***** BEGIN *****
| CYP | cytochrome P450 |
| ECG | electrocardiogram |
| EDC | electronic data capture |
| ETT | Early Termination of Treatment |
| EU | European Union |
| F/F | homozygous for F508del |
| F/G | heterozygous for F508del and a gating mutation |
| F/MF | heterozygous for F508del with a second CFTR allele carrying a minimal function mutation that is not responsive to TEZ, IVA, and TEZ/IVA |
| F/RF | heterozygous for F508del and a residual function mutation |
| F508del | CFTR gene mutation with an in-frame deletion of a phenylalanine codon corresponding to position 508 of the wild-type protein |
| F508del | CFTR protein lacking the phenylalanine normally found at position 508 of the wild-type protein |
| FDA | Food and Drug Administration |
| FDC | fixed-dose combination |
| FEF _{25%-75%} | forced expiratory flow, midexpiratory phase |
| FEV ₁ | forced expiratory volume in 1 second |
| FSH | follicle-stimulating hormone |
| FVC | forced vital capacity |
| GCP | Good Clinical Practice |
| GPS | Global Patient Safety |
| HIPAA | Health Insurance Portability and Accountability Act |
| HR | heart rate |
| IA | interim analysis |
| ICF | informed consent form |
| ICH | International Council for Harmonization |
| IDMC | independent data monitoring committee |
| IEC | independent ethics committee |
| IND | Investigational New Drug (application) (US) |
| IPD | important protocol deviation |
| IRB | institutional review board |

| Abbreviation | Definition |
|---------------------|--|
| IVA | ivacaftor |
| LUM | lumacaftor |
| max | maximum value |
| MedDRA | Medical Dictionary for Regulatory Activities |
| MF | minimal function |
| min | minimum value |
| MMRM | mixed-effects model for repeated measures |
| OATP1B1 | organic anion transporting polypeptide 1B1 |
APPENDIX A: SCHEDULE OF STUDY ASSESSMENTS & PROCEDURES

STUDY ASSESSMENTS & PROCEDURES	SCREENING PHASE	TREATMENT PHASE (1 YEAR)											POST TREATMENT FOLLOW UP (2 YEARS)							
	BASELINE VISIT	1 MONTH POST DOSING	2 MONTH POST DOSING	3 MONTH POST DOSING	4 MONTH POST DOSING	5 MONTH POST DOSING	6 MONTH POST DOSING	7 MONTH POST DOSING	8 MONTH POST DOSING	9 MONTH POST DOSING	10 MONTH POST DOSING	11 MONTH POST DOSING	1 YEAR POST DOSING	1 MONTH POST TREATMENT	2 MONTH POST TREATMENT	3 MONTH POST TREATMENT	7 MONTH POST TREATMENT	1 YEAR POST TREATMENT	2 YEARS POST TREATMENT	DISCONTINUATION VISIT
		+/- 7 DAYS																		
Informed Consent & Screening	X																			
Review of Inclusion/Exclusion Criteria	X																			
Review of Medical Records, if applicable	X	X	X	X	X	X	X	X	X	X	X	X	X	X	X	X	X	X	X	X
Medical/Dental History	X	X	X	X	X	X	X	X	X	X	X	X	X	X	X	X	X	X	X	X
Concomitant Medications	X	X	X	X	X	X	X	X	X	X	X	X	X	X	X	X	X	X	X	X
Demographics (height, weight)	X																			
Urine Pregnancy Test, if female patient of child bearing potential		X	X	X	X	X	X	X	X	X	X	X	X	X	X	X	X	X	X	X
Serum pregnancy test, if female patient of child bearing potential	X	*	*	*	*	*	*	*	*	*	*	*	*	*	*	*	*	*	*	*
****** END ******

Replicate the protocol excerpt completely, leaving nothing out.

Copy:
| CYP | cytochrome P450 |
| ECG | electrocardiogram |
| EDC | electronic data capture |
| ETT | Early Termination of Treatment |
| EU | European Union |
| F/F | homozygous for F508del |
| F/G | heterozygous for F508del and a gating mutation |
| F/MF | heterozygous for F508del with a second CFTR allele carrying a minimal function mutation that is not responsive to TEZ, IVA, and TEZ/IVA |
| F/RF | heterozygous for F508del and a residual function mutation |
| F508del | CFTR gene mutation with an in-frame deletion of a phenylalanine codon corresponding to position 508 of the wild-type protein |
| F508del | CFTR protein lacking the phenylalanine normally found at position 508 of the wild-type protein |
| FDA | Food and Drug Administration |
| FDC | fixed-dose combination |
| FEF _{25%-75%} | forced expiratory flow, midexpiratory phase |
| FEV ₁ | forced expiratory volume in 1 second |
| FSH | follicle-stimulating hormone |
| FVC | forced vital capacity |
| GCP | Good Clinical Practice |
| GPS | Global Patient Safety |
| HIPAA | Health Insurance Portability and Accountability Act |
| HR | heart rate |
| IA | interim analysis |
| ICF | informed consent form |
| ICH | International Council for Harmonization |
| IDMC | independent data monitoring committee |
| IEC | independent ethics committee |
| IND | Investigational New Drug (application) (US) |
| IPD | important protocol deviation |
| IRB | institutional review board |

| Abbreviation | Definition |
|---------------------|--|
| IVA | ivacaftor |
| LUM | lumacaftor |
| max | maximum value |
| MedDRA | Medical Dictionary for Regulatory Activities |
| MF | minimal function |
| min | minimum value |
| MMRM | mixed-effects model for repeated measures |
| OATP1B1 | organic anion transporting polypeptide 1B1 |
APPENDIX A: SCHEDULE OF STUDY ASSESSMENTS & PROCEDURES

STUDY ASSESSMENTS & PROCEDURES	SCREENING PHASE	TREATMENT PHASE (1 YEAR)											POST TREATMENT FOLLOW UP (2 YEARS)							
	BASELINE VISIT	1 MONTH POST DOSING	2 MONTH POST DOSING	3 MONTH POST DOSING	4 MONTH POST DOSING	5 MONTH POST DOSING	6 MONTH POST DOSING	7 MONTH POST DOSING	8 MONTH POST DOSING	9 MONTH POST DOSING	10 MONTH POST DOSING	11 MONTH POST DOSING	1 YEAR POST DOSING	1 MONTH POST TREATMENT	2 MONTH POST TREATMENT	3 MONTH POST TREATMENT	7 MONTH POST TREATMENT	1 YEAR POST TREATMENT	2 YEARS POST TREATMENT	DISCONTINUATION VISIT
		+/- 7 DAYS																		
Informed Consent & Screening	X																			
Review of Inclusion/Exclusion Criteria	X																			
Review of Medical Records, if applicable	X	X	X	X	X	X	X	X	X	X	X	X	X	X	X	X	X	X	X	X
Medical/Dental History	X	X	X	X	X	X	X	X	X	X	X	X	X	X	X	X	X	X	X	X
Concomitant Medications	X	X	X	X	X	X	X	X	X	X	X	X	X	X	X	X	X	X	X	X
Demographics (height, weight)	X																			
Urine Pregnancy Test, if female patient of child bearing potential		X	X	X	X	X	X	X	X	X	X	X	X	X	X	X	X	X	X	X
Serum pregnancy test, if female patient of child bearing potential	X	*	*	*	*	*	*	*	*	*	*	*	*	*	*	*	*	*	*	*